Brigantine Dog Park. Guenther & Stinson Invite Dog Bite Lawsuits

VIDEO > Brigantine leadership inviting dog bite lawsuits? Watch the video from the City Council meeting on 4/20/2016. City Manager Ed Stinson and Mayor Phil Guenther see no problem with turning the secure Brigantine Dog Park at 42 street into a doggy free-for-all. A likely dangerous one too.

City Manager Stinson was oddly confident that GIF (insurance carrier for Brigantine) would see no problem with a totally open access park. ‘Many other local towns have free parks’ said the stuttering Stinson. When pressed, Stinson said he didn’t have the paperwork with him that night. What else is new?

One vacation renter; Maureen Chandler, argued that Stinson & Guenther’s recommendation to remove the current dog park safe-guards invites lawsuits against the City of Brigantine. ‘What is Stinson thinking?’ says Chandler.  See dog park lawsuit info here.

Stinson defended the possibility of no longer using a swipe card and fee for accessing the Brigantine Dog Park. City Manager Stinson was quoted as saying the $1,500 annual expense was too much for this resident amenity, even though most of that cost is covered by $30 license fees and donations. It should be noted that Brigantine had a $5.3 million surplus, through over-taxation, as of Dec. 31, 2015.

Why the dog hate? Fingers are pointing to President of Brigantine Rams football; Mike ‘Mad Dog’ Morgan.

Chris howe Brigantine Borgata Casino
Borgata Employee & Coach Chris Howe

Why would Morgan want to mess with this low cost public amenity? Reports have noted that Morgan & various Brigantine sports teams have been very vocal in their opposition to the adjacent dog park, even though it occupies a small, never used corner on the outskirts of the sports fields.

Editors note: It’s been brought to Council’s attention that many of the sports teams that play at the 42nd st sports complex are not legally registered as non-profits. Most do not undergo scrutiny by Brigantine’s Recreation Director; Jim Mogan.

The ‘Snack Shack’ and other cash-intensive activity around the Brigantine sports leagues are alleged to have little or no compliant bookkeeping, even though leagues operate on taxpayer funded land and are subsidized by tax revenue.

Janice Saudargas is a dog owner on a mission. She knows the Dog Park at 42 & Bayshore is a great feature of Brigantine. The dogs can run and play in a safe environment.

City manager Edward Stinson wants no fees and no swipe card. Stinson wants the park open to anyone, even the kids playing football right next door. Attendees noted this is just asking for trouble. Some complain this is just a devious way for the Mayor & Stinson to shutter the park as soon as the first kid…. looking for a little trouble…. gets bit by a playful canine. Then, they can build something on it.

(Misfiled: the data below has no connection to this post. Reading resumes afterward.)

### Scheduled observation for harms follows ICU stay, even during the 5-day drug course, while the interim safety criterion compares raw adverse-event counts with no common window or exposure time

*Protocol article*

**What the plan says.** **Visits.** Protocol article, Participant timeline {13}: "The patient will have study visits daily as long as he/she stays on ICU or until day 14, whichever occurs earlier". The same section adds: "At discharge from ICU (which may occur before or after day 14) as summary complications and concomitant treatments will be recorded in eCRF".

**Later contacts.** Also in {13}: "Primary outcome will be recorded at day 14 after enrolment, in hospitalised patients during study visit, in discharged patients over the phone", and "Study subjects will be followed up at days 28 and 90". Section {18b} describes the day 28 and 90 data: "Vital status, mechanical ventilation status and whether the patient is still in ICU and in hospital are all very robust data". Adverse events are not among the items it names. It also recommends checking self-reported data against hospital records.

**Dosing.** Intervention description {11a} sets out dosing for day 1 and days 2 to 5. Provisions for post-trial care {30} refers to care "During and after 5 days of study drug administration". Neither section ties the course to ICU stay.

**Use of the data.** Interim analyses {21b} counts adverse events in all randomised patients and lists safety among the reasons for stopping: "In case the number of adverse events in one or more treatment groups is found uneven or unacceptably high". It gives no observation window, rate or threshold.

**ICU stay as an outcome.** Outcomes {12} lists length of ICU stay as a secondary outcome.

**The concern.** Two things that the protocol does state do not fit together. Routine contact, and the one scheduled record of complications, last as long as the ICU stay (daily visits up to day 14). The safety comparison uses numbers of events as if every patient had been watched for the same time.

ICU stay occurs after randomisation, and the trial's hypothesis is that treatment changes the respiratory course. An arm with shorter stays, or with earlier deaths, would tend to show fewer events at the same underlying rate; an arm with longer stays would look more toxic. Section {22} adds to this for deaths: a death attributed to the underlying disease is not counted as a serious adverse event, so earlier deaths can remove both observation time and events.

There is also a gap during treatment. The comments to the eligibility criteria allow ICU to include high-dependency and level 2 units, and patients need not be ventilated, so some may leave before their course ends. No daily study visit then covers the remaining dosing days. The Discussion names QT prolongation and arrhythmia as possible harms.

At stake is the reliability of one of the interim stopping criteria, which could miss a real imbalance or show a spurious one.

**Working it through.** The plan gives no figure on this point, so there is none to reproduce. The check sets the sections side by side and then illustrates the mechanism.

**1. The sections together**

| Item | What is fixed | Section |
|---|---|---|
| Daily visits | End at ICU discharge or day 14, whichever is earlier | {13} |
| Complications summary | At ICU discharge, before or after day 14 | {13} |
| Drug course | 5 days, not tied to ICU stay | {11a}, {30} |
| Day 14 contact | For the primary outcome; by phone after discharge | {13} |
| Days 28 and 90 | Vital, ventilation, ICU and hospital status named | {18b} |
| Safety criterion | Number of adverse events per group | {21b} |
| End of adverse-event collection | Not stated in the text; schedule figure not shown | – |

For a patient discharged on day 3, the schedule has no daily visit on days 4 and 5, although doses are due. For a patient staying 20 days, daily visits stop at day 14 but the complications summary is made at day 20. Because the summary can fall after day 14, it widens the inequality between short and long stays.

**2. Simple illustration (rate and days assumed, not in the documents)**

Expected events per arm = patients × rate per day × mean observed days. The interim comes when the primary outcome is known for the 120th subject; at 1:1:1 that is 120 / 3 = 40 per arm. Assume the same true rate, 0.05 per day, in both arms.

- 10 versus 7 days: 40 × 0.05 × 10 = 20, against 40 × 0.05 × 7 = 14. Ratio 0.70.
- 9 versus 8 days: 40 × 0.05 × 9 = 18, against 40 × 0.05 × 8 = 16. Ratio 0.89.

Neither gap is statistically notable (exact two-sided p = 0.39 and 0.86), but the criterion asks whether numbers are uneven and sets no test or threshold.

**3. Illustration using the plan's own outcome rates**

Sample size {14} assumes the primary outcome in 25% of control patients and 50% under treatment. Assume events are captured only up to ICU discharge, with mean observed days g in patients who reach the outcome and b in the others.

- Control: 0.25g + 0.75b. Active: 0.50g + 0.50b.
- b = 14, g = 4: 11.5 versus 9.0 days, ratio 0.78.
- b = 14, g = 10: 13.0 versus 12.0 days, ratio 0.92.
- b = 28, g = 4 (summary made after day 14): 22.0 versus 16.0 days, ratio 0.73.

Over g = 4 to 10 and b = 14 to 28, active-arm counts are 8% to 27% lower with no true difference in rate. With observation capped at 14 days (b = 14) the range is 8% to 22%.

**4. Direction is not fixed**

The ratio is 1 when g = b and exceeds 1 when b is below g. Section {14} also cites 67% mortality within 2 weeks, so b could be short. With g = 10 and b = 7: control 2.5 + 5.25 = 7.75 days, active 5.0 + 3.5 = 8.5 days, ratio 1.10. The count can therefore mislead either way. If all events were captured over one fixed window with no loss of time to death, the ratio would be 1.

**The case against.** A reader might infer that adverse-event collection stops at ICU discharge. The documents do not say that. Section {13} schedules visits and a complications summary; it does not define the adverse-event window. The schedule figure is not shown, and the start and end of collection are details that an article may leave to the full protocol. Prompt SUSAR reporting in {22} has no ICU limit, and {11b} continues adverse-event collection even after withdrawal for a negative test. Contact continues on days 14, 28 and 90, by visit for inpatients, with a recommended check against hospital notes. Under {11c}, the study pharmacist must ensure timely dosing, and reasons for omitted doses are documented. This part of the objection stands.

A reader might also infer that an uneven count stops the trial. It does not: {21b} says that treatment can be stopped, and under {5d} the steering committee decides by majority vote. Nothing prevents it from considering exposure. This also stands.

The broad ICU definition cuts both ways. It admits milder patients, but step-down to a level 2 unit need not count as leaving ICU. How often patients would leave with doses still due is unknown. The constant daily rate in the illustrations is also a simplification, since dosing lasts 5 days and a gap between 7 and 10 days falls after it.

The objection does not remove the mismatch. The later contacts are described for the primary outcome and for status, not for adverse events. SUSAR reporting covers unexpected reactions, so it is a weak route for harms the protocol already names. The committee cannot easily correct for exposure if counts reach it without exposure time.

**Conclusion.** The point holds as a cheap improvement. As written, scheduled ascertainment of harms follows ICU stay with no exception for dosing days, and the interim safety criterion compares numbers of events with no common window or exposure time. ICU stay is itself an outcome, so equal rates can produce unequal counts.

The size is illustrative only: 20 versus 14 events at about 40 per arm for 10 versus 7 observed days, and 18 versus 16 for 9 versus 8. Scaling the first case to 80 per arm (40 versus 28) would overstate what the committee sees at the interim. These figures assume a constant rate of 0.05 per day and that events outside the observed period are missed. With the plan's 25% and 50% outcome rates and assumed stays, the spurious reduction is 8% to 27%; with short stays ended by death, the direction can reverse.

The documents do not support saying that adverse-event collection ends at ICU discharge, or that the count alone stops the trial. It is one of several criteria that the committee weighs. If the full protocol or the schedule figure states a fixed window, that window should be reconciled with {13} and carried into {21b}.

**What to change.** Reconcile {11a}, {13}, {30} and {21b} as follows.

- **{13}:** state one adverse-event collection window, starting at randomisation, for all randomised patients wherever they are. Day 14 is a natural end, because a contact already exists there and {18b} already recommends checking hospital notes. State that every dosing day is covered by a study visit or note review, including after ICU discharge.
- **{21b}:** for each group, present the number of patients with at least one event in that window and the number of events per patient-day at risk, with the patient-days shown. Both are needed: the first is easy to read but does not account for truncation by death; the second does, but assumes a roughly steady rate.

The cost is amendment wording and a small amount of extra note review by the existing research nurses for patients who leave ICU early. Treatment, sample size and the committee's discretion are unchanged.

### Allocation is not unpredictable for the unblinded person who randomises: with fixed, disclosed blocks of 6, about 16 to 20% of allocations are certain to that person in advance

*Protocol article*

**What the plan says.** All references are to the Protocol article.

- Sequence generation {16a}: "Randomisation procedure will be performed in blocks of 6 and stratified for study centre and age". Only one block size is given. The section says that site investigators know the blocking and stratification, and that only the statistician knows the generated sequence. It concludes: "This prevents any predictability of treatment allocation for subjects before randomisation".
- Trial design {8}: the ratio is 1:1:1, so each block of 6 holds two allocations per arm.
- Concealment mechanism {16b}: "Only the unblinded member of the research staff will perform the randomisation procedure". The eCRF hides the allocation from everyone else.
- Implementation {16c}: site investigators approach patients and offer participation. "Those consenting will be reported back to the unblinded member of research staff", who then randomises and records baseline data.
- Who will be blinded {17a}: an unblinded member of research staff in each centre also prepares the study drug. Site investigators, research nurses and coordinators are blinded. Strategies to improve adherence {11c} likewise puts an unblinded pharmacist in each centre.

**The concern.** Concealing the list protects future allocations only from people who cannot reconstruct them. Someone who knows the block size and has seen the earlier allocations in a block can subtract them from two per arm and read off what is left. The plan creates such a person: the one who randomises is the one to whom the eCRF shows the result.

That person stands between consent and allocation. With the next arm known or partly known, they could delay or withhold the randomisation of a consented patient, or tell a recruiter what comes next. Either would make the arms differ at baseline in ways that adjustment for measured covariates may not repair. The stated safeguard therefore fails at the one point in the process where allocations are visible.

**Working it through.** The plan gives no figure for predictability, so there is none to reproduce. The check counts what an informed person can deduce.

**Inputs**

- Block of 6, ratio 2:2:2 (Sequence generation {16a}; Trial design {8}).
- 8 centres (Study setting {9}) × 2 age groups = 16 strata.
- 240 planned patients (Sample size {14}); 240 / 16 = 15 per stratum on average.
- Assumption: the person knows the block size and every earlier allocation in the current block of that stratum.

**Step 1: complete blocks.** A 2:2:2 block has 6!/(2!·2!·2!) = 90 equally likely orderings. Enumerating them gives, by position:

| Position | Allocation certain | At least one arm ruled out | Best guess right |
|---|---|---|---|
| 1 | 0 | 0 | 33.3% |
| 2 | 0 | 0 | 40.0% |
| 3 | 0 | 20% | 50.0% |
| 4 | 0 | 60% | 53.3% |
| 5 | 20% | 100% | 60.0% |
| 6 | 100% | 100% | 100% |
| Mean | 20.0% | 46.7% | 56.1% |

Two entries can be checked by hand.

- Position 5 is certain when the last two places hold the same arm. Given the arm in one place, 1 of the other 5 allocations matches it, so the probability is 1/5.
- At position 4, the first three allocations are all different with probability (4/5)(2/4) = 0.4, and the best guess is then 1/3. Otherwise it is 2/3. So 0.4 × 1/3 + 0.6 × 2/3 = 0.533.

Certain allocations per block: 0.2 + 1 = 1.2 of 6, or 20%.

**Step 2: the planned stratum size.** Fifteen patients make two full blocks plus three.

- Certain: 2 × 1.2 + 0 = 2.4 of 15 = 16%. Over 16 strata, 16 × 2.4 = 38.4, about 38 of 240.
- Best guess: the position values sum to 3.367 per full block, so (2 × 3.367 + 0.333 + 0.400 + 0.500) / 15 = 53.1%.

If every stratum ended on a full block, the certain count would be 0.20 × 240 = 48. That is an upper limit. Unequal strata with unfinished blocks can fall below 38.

Non-dog owners will trash the place. We shouldn’t have to police the place and say….hey you…you can’t come in. That’s not our job, Saudargas said.

The Brigantine Public Works chief clumsily chimed in. John Doring said ‘police should be able to control who enters the park.’ Wow. We didn’t know Doring was now able to speak for, and represent the Brigantine Police Department.

For years, the football, baseball and hockey coaches have made life miserable for Brigantine dog owners. This gnarly group of local dads have been the most vocal against the much needed dog park.

The dog park, better described as a ‘dog run’ is low impact environmentally, is virtually self funded, and takes up just a sliver of land that was originally never used.

“An insurance company is worried about a toddler drowning in a public pool, so how can they be all right with kids running into a dog park? she said. This opens up the city to be sued.

Councilperson Karen Bew offered her nonsensical anti-dogpark opinion. She compared it to Shark Park. After a few embarrassing chuckles aimed at Bew, the topic quickly moved on.

The Brigantine dog park will reopen on May 2 after some much needed improvements. The park is now regraded with new grass.

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5 thoughts on “Brigantine Dog Park. Guenther & Stinson Invite Dog Bite Lawsuits”

  1. It should remain a dog park with a nominal fee.The dogs can’t run on the beach in the summer months,
    & this provides a safe alternative.Children have enough places to play.

  2. It’s called being a responsible dog owner! I would recommend a specific time for dogs under 35 pounds and a time for dogs over 35 pounds. Then there can’t be any dangerous play time because of a size difference.

  3. Opening the dog park to the public without any means to monitor the immunization status of any attending dog can become a major issue and problem for Brigantine and its residents.
    Communicable diseases among dogs can run rampant in an uncontrolled enviornment and become a veterinarian’s and dpg owners worst nightmare.
    As with dog kennels and dog daycare facilities,(of which I have worked in both) there is great concern for the welfare of the dogs that are in attendance, fear of the possibility of contamination from just one dog can close them down. With this comes the angry and panicked dog owner’s asking how this could possibly happen.
    If a dog park is to be a positive feature in promoting the city’s dog friendly atmosphere there comes with it a responsibility to keep this park’s dogs safe as is mandated in Article IV. Dog Park under Compliance Required 153-22.
    This dog park is advertised as a benefit to and for Brigantine, it was a heartfelt gift, or it was intended as such, appearing to be well received initially, but it is also a responsibility and should be addressed as such by Brigantine.

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